Picture this out: You are on a beautiful beach with white sand spread as far as the eyes can see and nowhere was there spot or blemish or hideous red streak and the ocean’s water was peaceful and calm.
You notice the sun leaving its position and moving before you, and you look upon a form. The form of Viracocha, or whichever god you wish to come face to face with. The Greatest One. You bend your right knee to the sand. From your lips, an affirmation flows that you have done what you are supposed to do and have kept your vow to the best of your ability.
The Greatest One, your Viracocha, creator of the universe and of the elements, asks you to speak of your heart’s desires, and if it is within His power to give, it shall be yours. But you have no further needs because you have been filled by the overflowing love of the Greatest One, your Viracocha, god of the sun and of storms.
Again, your Viracocha, god of time and civilization itself, asks if there’s anything your heart has ever wanted. You see any more than the outline of his face, but you locate those eyes – those compassionate eyes – and in there find kindness and love in a dance. You respond that you could use a hug. Being hugged by the Uncreated Creator is like no other hug has ever been, or can ever be. You have always dreamt of cleansing.
We are brothers in numerous ways. We are brothers not because of an accident of birth but because we wish it. We attach to both vices and virtues. We connect to nature and the cosmic realm. We only have a few things dissimilar in us; that is, we are of different nations.
Even if we are not the same age, with an intergenerational gap to consider, and that we have different skin tones, height measurements, body build, we have discovered that despite these few things that are not the same, we have the same heart within us for we both love good food, good company, the good life.
For males, the sight of a beautiful girl walking by is always met with ardor. For females, the sight of a handsome boy coming one’s way is met with adulation. The sound of birds singing, the smell of petrichor, the music produced by the wind among pine tree needles – and yes, there is a name for that: psithurism – are some of the things that delight us beyond measure.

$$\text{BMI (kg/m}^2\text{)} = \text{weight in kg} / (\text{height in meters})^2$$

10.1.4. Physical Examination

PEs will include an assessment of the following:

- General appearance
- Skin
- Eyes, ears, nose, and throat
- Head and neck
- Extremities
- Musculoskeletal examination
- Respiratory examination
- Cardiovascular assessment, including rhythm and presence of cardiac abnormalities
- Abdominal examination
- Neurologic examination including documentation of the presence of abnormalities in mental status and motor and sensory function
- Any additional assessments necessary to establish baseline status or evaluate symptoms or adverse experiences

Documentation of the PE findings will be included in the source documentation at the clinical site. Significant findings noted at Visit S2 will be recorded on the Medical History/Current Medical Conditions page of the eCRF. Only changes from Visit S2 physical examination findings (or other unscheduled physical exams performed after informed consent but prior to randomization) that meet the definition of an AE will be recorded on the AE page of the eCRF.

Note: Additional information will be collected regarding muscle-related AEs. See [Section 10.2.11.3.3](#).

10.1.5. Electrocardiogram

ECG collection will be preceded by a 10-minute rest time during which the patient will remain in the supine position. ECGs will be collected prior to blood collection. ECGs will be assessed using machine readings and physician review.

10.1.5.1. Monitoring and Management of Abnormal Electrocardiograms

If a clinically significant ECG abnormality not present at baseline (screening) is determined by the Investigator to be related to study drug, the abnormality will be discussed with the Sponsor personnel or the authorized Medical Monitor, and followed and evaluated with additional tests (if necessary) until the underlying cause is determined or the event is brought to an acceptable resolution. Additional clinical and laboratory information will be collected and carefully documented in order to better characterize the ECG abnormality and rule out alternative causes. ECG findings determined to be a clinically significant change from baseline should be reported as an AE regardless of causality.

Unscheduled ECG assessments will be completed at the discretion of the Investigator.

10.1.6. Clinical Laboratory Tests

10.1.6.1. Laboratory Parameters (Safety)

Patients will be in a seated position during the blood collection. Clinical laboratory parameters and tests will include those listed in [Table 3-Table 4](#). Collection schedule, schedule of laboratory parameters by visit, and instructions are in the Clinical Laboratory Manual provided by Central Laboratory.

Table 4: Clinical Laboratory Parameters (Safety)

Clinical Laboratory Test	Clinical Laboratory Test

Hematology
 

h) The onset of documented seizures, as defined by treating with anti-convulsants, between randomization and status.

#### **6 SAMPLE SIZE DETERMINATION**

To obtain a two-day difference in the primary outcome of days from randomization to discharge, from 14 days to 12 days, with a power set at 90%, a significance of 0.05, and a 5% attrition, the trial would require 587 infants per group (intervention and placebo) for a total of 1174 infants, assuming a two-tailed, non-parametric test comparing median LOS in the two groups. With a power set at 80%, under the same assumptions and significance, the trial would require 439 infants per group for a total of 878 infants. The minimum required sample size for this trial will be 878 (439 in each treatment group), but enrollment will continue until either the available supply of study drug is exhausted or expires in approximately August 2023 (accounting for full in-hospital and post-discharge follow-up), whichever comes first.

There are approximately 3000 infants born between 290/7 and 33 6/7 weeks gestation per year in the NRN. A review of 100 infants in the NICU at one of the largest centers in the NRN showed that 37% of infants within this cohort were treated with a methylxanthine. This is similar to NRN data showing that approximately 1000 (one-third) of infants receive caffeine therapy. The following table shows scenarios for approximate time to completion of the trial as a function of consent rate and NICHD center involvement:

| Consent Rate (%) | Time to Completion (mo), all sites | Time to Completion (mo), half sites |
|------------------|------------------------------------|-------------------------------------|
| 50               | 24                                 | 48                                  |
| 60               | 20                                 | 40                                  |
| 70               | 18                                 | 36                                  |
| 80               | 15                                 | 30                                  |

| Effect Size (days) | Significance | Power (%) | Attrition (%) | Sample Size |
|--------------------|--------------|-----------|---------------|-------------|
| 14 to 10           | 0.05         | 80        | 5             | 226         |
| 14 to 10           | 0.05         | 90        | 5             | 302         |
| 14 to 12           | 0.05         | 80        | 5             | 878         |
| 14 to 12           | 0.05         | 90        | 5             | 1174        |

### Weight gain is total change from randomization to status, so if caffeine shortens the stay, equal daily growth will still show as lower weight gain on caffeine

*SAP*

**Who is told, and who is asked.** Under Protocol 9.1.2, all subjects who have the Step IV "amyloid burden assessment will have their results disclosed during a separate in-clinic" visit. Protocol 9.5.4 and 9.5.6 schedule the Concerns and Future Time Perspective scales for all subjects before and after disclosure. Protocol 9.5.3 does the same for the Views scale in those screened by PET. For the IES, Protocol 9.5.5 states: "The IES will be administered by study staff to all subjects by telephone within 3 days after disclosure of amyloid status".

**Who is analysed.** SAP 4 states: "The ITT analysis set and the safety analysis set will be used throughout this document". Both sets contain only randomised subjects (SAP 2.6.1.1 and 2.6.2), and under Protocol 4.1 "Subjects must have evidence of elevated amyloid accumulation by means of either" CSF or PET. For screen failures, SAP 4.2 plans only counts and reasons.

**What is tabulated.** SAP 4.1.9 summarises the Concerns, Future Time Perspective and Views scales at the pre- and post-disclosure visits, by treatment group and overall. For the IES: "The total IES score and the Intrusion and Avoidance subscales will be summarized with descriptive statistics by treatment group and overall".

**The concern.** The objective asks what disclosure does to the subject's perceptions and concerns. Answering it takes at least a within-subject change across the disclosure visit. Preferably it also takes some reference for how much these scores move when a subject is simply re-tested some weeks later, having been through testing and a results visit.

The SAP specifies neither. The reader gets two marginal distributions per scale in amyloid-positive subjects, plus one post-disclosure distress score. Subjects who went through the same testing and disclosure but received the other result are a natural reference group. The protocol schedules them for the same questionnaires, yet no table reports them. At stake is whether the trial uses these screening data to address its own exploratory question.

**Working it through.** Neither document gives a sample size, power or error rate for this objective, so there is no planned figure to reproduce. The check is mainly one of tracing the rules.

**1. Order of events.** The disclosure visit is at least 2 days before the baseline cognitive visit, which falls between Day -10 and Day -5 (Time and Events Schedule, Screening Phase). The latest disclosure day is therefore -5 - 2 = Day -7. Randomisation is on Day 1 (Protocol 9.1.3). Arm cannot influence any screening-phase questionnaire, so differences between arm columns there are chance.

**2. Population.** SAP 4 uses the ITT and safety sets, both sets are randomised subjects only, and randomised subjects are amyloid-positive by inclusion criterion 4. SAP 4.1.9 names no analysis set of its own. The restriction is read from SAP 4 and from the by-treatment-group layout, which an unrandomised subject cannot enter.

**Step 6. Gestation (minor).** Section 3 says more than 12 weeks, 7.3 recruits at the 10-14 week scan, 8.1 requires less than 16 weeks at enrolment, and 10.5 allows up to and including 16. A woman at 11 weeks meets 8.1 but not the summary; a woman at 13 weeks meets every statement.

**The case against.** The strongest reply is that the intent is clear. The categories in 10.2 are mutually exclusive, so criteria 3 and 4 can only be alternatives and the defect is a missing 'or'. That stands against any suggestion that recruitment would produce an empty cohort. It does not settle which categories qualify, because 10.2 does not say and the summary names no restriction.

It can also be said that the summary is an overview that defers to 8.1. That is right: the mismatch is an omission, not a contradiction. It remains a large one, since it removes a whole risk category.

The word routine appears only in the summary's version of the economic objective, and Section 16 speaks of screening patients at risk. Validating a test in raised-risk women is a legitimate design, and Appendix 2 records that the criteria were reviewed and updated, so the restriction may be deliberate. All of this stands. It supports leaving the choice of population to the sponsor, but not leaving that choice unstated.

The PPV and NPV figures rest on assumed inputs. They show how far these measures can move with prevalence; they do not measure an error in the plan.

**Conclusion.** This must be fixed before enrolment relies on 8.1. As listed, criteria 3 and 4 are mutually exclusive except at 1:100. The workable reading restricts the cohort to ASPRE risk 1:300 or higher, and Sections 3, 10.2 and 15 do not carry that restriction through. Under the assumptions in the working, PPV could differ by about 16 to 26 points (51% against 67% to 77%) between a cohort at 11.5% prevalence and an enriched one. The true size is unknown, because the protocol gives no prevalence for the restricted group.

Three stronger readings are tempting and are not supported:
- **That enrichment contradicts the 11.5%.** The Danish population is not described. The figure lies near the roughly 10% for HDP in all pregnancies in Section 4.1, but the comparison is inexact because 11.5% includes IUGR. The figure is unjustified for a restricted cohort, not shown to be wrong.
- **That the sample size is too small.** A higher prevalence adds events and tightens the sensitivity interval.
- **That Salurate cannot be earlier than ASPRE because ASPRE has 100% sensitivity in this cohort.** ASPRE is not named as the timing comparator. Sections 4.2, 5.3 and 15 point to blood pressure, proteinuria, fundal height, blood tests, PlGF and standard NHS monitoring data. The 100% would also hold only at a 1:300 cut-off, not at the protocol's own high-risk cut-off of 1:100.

The reality of a God, the warmth and infallibility of Father Inti, as believed among Incans, for example, raises the level of our spirituality.
We also share a common hate of evil in all its forms; for example, pirates who raided and killed our ancestors and people; deception and treason hewn by colonizers; the abomination of so-called sun priests. We have far more in common than not; and for this reason, we are brothers.
Once one gets to worship Father Inti, obedience in all things becomes second nature. The worshipper dedicates to doing the best to serve Father Inti. It throbs with the zeal to serve the Emperor and his children, both locally and to the far extents of the Emperor’s kingdom, and be allowed to do all that one can to work for the Emperor and all of his children – long and happy lives – as one is able.
The birdman, for example, now understands that the job Inti has made him for entails obeisance to the monarch; the job that makes him the happiest. The birdman can think of no greater reward and he will accept nothing less.
With such commitment and zealousness, the Emperor may react by staring at the birdman for long moments as understanding would come to him. The birdman would lovingly return the gaze and then in an exceedingly graceful flow of motion, the birdman would drop to his knees and then down onto his face. In joyful subordination, the birdman would cradle his monarch’s left foot between his hands and press his cheek against his instep. In Incan sensitivities, this is an ultimate expression of love and devotion. It is expected that the Emperor would look upon his child who is down in deferential respect, and tears would begin to trickle down his, perhaps, already weathered cheeks for such display of ardor and allegiance; tears to drop unnoticed onto the back of the birdman’s head.
Every once and a while we are confronted by our purpose, our pivotal role in the grand design of things; in cosmic symphony.
In the Incan perspective, when Father Inti made a person, he must have created one for a special job, and that he gave one the greatest abilities so that one is able to do this job well. One is able to perform his special role in the grand scheme of things and define meaning and purpose to his existence.
Being a birdman, for example, gives the greatest joy of all to one who connects to this purpose. The special job has something to do with flying which literally gets one closer to a heavenly sphere while fulfilling the role of delivering messages from village to village.
If one birdman were to chisel an epitaph for himself, he would have stated that one once held the noblest job in the world: that of being a birdman. It is a job an Incan community held high in respect, although not many parents were quite that enthusiastic in sending their children to birdman training.
A birdman read the winds by the way the clouds floated by. From the looks of a cloud from the northeast blown steady, a birdman determines this is the best wind possible when one wishes to fly south.
Flying to fulfill a job makes one happiest. It is said that a man who is happy in his work has found the job Inti made for him.